You hear Best Jordans Shoes
from business leaders all the time. From the far reaches of nearly every motivational TED Talk to attempts at intimate advice of Bill Gates, Warren Buffett and the like, it’s an almost loud echo. Some of us have heard it as more of a rallying cry for those that want to succeed. For more of us, it’s a bit tiring to hear it over and over - regardless of how true it may be: allow yourself to fail.
If you’re tuning out because you’ve misplaced your eyes as they’ve rolled right on out of your head, I understand. But, if you can, bear with me for a sec here. That horribly repetitive piece of advice, true as it may be in general, seems to ring subtly with sneakers as well. Particularly, performance basketball shoes. Reaching for certain heights that may not be necessarily safe can lead to a number of flops. But, it can also result in a few home run sell out hits. Nike’s attempts at the Kobe 4, the first high-level low top basketball sneaker is a good example of risk leading almost directly to reward. Putting Boost tech, a running cushion, in a hoops shoe is the entire reason why adidas is even relevant in that category. But, as always, there are issues.
Both of the Jordan 4 For Sale
weren’t really risks. In fact, they were more like tightly controlled experiments, the sort you don’t really finish without having an over-involved parent over your shoulder. Boost was always going to be a successful decision for adidas in terms of basketball because the original premise fit the on-court purpose. As for the Kobe 4, the shoe’s namesake alone was enough of a massive name at the time to make the low-cut “experiment” seem like no chance was taken at all.
One shoe, the Hyperdunk, did take chances. It may not occur to a lot of us, even those of us who love the Hypers, but Nike took some subtle chances with this shoe. The original version, dropped back in 2008, was a stellar addition to the hoop sneaker scene. Featherweight and with impressive support features, the Hyperdunk was a tone that the rest of industry was trying mightily to strike. So, of course, the following years saw releases that kept the shoe as close to its original form as possible. From 2009-2011, there were very minimal changes made to the Hyperdunk, resulting in some impressive consistency.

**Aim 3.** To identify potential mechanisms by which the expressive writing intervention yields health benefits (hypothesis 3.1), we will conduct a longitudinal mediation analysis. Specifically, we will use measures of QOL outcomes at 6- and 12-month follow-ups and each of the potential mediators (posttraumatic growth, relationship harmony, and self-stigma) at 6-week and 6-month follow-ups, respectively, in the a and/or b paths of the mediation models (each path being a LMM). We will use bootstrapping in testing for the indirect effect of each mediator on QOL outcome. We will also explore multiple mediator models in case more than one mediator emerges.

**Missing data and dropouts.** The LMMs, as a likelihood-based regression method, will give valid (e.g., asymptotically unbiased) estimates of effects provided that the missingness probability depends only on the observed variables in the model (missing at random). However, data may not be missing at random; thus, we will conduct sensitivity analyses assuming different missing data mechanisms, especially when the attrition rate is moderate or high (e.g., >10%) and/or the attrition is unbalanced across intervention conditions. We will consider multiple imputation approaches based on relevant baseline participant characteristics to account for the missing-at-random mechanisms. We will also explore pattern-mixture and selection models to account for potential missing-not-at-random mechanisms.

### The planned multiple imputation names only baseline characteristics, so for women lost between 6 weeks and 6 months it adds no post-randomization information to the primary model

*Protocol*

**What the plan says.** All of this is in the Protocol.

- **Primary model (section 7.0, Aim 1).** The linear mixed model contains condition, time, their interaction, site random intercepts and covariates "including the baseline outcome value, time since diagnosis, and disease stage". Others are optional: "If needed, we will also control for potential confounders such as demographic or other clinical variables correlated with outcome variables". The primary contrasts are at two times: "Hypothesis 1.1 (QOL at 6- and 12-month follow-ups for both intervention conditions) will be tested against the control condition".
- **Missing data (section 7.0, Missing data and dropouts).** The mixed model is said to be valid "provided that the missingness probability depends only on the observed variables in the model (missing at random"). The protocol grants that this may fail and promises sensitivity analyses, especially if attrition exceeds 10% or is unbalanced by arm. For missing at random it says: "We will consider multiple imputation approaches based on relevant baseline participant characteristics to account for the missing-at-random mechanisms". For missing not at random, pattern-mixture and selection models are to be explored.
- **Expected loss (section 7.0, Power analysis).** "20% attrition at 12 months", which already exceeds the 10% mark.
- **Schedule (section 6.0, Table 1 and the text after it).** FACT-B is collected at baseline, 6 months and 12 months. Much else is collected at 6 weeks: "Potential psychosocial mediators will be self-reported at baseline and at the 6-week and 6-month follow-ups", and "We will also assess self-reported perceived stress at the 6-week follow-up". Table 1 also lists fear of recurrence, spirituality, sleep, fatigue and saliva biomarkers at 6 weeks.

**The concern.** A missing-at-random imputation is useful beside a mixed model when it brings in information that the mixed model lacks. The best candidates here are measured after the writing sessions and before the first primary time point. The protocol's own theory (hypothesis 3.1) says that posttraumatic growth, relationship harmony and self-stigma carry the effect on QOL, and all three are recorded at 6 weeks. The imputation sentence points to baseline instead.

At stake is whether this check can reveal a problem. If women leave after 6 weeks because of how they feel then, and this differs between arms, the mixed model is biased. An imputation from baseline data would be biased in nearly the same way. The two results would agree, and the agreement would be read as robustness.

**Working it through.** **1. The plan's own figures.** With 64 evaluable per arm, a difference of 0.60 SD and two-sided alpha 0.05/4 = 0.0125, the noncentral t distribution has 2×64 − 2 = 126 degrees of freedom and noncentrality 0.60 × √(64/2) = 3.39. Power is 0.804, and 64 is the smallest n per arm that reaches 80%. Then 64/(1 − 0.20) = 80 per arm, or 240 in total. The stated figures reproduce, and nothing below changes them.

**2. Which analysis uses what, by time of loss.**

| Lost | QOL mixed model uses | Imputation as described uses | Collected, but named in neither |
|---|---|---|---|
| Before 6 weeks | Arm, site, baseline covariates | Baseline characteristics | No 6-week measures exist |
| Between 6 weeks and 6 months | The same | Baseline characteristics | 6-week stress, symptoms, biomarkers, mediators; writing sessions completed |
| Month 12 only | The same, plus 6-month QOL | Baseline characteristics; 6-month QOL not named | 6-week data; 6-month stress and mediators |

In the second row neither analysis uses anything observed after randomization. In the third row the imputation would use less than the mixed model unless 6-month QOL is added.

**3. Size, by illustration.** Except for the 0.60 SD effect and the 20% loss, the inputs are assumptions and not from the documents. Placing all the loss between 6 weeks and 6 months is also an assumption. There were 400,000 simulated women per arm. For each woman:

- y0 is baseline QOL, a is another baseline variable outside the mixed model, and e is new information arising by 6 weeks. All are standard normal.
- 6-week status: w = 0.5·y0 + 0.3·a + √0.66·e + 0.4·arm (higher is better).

But, then came flops like the Cheap Curry 4
. As reaches go, this was a hyperextension. Perhaps looking to get ahead of the athleisure curve, this model looked spacey and contrived while essentially shredding its performance profile. On more than one count, it failed, miserably. But, there was an advantage to this. It made 2016 serve as a reminder of how brilliant this sneaker could really be. Featuring advanced Zoom all along the midsole and a Flyknit edition, it was a welcome flashback to the design philosophy that made so many fall in love with the Hypers.
Now, we have the 2017 edition. This sneaker’s features represent a piece of brilliance in the form of timing and full-circle narrative from Nike. After debuting in 2008, the Hyperdunk went through a phase of “eh, ok, I guess” for a few years, cataclysmically lost touch and fell off after that, climbed back up in quality, and is now taking on a new cushioning tech in perhaps its most advanced form.